We also continue to make progress on the Transatlantic Trade and Investment Partnership. Similar negotiations are underway in reaching a Trade in Services Agreement that would deepen integration and influence the development of the global services architecture with countries representing roughly 70 percent of international services output. Going forward, we must ensure that our global trading system continues to set high standards in terms of engagement and more robust protections. U.S. workers need to be able to compete on a level playing field in a world with high standards on labor environmental and ethical business practices.
Beyond quota reform, we continue to work to modernize the IMF, allowing for more candid and forceful review of issues like exchange rates, current account balances, and shortfalls in global aggregate demand. And we need to ensure that the World Bank and the regional development banks have the resources and expertise they need to address today’s complex challenges and promote the kind of sustained development that benefits all people in all communities around the world.
In the international financial regulatory system, reforms have already resulted in more rigorous capital standards, greater transparency, and stronger tools for addressing struggling institutions. But we must continue to focus on implementation and potential emerging threats. Financial institutions in the U.S., UK, and Europe just last week demonstrated greater resilience because of this important progress.
As we remain vigilant, we must also keep pace with advancements used by our adversaries. The U.S. and its partner countries have stepped up efforts to combat terrorist financing, corruption, money laundering, and other financial crimes, as they pertain to ISIL and other threats.
Finally, we must all commit to making even greater progress with emerging market economies to address priorities such as open investment, improved implementation of tax policies, and greater financial inclusion.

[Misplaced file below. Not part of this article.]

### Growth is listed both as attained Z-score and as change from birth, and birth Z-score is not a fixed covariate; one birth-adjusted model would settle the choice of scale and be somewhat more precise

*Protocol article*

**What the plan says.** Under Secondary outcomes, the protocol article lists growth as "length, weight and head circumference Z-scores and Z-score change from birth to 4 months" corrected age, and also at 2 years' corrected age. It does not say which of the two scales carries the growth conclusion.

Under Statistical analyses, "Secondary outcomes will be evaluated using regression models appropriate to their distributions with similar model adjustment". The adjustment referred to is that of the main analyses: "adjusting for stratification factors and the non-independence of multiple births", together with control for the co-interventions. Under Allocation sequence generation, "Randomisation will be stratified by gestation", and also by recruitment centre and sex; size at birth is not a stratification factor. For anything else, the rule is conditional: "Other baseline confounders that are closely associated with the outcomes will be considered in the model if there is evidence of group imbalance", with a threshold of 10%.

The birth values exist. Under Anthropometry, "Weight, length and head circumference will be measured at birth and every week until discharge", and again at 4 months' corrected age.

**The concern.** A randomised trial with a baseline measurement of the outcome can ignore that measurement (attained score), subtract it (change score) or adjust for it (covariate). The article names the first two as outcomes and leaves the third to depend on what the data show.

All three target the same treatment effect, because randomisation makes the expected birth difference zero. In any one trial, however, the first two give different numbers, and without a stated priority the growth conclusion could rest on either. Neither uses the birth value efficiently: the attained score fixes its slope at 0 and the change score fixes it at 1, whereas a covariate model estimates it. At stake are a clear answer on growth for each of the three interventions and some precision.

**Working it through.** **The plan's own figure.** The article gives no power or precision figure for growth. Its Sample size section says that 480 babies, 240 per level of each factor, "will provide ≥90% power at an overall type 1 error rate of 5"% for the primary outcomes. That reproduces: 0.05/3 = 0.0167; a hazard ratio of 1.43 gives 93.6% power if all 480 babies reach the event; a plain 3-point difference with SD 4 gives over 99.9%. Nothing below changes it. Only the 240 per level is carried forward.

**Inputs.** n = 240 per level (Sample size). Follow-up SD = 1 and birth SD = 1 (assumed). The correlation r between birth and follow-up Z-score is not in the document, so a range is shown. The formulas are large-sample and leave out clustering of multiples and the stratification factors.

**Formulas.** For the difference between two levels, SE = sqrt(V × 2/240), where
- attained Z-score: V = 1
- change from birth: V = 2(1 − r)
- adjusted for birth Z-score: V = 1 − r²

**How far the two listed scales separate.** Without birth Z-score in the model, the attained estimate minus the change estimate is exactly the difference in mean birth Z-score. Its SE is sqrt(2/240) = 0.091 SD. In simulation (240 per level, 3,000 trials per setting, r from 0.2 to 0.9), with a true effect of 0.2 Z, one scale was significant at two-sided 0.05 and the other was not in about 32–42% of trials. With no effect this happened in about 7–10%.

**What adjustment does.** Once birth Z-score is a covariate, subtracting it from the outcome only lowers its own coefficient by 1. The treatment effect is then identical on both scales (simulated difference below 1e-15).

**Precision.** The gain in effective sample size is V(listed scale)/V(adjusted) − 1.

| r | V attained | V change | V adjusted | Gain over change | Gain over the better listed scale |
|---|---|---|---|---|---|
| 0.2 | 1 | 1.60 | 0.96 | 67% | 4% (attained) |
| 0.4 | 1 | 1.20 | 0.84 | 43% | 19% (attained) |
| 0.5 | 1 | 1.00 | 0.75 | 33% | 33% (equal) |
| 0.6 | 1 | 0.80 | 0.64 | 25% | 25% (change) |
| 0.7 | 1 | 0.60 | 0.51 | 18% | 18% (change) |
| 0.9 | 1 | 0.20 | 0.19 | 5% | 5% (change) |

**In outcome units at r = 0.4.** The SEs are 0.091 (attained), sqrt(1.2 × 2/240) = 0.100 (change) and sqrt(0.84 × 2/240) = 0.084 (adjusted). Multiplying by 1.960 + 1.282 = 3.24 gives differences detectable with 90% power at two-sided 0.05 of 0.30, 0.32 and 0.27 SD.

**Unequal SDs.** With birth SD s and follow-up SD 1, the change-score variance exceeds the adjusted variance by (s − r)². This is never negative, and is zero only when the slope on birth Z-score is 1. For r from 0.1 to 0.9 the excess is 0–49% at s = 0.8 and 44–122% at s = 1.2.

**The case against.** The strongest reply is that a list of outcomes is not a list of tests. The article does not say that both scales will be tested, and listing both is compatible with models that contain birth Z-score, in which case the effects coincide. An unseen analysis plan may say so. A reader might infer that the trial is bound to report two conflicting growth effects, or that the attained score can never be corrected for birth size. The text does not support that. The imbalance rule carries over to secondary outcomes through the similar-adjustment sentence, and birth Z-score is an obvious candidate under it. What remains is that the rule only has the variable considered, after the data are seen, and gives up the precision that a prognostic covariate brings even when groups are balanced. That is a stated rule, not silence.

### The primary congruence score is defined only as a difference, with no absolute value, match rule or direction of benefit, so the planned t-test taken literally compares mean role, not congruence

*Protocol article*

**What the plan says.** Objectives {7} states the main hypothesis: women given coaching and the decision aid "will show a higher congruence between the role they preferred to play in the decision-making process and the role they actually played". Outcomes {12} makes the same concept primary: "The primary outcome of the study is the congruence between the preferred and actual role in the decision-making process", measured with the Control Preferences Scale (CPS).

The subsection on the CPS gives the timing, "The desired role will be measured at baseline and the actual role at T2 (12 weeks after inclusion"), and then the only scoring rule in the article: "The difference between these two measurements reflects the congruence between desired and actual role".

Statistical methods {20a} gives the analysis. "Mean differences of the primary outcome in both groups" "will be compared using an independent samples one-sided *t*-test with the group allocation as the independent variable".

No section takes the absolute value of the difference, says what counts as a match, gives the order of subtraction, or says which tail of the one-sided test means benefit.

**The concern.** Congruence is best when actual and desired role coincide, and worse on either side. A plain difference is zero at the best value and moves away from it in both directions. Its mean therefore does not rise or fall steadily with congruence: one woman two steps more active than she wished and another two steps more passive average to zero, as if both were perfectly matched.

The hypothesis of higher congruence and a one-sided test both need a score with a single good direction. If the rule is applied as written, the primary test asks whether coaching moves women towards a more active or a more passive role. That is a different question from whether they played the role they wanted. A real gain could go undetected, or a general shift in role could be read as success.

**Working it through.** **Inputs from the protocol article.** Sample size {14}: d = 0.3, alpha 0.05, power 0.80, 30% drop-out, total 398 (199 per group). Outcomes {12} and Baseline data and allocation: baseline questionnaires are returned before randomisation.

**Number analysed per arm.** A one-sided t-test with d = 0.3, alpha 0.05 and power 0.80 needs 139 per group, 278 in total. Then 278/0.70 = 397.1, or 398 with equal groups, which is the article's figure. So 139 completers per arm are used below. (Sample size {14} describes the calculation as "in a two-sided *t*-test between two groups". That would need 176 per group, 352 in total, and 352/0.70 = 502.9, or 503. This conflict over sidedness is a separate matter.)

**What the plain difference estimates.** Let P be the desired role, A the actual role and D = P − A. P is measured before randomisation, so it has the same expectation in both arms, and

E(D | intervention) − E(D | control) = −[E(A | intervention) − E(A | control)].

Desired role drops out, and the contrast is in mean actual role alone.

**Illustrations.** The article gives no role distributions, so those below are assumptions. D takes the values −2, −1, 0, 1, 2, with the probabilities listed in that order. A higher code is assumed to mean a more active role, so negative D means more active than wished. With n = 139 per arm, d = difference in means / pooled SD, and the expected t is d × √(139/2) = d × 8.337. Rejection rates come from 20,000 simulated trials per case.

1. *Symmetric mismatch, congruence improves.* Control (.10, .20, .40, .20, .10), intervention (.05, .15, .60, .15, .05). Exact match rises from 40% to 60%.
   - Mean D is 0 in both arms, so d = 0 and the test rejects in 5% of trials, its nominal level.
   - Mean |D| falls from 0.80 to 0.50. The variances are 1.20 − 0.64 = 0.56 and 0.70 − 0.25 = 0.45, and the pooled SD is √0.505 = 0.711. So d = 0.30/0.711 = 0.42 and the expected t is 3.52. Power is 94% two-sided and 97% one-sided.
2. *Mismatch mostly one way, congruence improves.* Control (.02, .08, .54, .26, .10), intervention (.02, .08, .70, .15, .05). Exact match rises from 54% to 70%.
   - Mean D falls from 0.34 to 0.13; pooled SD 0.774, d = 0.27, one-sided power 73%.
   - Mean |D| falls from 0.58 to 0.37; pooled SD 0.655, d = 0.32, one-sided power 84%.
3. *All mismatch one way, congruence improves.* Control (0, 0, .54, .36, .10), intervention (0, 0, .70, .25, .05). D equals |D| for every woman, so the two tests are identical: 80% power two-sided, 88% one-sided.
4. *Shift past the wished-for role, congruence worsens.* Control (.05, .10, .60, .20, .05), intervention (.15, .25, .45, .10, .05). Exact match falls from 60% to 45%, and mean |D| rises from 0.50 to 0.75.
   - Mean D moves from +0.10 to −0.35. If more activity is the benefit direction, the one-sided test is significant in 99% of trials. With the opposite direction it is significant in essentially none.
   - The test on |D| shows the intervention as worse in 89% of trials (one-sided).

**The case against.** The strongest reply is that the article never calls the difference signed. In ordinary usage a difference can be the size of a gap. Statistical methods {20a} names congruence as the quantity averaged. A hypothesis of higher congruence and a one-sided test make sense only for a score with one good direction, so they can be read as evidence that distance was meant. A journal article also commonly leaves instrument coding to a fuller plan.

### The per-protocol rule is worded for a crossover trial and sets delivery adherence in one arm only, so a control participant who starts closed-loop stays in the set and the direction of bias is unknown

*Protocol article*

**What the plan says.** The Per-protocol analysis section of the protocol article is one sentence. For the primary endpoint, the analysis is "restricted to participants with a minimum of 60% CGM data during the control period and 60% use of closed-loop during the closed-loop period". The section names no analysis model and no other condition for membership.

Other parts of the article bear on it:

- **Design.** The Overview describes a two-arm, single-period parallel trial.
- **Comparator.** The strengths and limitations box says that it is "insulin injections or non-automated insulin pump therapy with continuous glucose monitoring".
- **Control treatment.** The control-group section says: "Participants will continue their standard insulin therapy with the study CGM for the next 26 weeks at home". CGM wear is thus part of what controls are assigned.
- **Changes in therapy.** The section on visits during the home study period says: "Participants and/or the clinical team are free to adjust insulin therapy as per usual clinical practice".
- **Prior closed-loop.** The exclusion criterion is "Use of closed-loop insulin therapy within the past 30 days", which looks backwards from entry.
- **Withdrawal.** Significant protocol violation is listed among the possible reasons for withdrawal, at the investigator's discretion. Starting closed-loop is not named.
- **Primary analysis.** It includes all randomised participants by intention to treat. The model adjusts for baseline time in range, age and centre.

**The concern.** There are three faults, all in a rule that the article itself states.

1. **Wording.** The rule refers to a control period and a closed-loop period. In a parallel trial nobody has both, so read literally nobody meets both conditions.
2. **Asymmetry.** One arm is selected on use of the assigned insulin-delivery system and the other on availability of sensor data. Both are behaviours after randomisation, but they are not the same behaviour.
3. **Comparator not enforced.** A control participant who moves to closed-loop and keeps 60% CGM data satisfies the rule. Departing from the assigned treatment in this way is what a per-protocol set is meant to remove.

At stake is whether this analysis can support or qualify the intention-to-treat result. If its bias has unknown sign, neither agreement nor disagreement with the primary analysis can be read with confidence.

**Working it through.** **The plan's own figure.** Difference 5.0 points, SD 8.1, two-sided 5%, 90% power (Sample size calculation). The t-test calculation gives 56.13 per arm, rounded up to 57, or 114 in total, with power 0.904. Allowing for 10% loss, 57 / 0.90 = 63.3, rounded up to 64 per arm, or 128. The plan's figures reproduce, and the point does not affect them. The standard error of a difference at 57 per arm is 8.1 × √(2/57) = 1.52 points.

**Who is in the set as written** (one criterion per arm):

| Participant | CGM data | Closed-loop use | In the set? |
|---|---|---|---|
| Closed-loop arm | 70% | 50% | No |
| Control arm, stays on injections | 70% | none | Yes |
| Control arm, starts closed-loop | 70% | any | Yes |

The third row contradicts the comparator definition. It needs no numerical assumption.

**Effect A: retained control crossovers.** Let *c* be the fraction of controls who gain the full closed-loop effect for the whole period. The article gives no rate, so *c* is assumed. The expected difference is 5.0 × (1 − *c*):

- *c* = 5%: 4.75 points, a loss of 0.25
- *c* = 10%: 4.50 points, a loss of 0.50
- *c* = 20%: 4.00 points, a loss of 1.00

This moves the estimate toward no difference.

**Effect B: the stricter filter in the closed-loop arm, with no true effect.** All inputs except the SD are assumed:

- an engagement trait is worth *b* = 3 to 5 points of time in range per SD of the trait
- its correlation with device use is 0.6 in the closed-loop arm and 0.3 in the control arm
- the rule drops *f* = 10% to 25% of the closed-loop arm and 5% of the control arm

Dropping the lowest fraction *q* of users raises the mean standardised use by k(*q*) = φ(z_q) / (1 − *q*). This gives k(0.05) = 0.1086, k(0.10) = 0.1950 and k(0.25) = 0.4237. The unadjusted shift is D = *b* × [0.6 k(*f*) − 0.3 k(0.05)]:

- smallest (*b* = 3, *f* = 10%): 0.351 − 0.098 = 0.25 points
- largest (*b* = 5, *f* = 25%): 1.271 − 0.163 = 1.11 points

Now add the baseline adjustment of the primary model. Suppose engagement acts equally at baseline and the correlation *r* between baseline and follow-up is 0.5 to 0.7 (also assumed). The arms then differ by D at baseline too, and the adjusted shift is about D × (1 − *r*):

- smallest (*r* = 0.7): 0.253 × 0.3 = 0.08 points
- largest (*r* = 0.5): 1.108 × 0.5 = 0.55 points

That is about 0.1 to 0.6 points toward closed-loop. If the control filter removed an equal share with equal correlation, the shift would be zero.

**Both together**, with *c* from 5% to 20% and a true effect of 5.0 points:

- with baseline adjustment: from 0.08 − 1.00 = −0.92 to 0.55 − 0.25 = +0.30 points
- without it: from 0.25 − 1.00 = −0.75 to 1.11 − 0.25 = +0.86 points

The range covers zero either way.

We know that a system built on cooperation and high standards of economic governance works. Earlier this month, I returned from the Eighth Strategic and Economic Dialogue in Beijing, where our discussions led to a number of important commitments by the Chinese.
The United States and China are the two largest economies in the world and have been the primary engines of global economic growth in recent years, which is why it is so important to maintain close engagement with China as we continue to press them to reform their economy.
China pledged to implement important domestic reforms to coincide with its transition to a consumption-led economy. And we challenged China’s policies that disadvantage our firms and workers, including currency practices, trade barriers, and excess capacity in industrial sectors. China committed to undertake further steps to resolve its domestic excess steel capacity and outlined a package of structural reform policies that would enable its steel industry to be more responsive to market forces. While these signs are promising, we know that more remains to be done to further open China’s markets and encourage greater foreign business investment, specifically with regard to removing discriminatory trade and investment barriers.
Importantly, we also received commitments from the Chinese that new organizations like the Asian Infrastructure Investment Bank would conform to the high standards set by existing international financial institutions.
For more than 70 years, the Bretton Woods institutions have served our global economic system by providing the foundation for greater international cooperation. This has contributed to both greater economic well-being and geopolitical stability. It is in that spirit that we press ahead to ensure that our modern economic architecture is positioned to confront new sets of challenges.
Thank you for all that you bring to these important discussions. I look forward to taking your questions.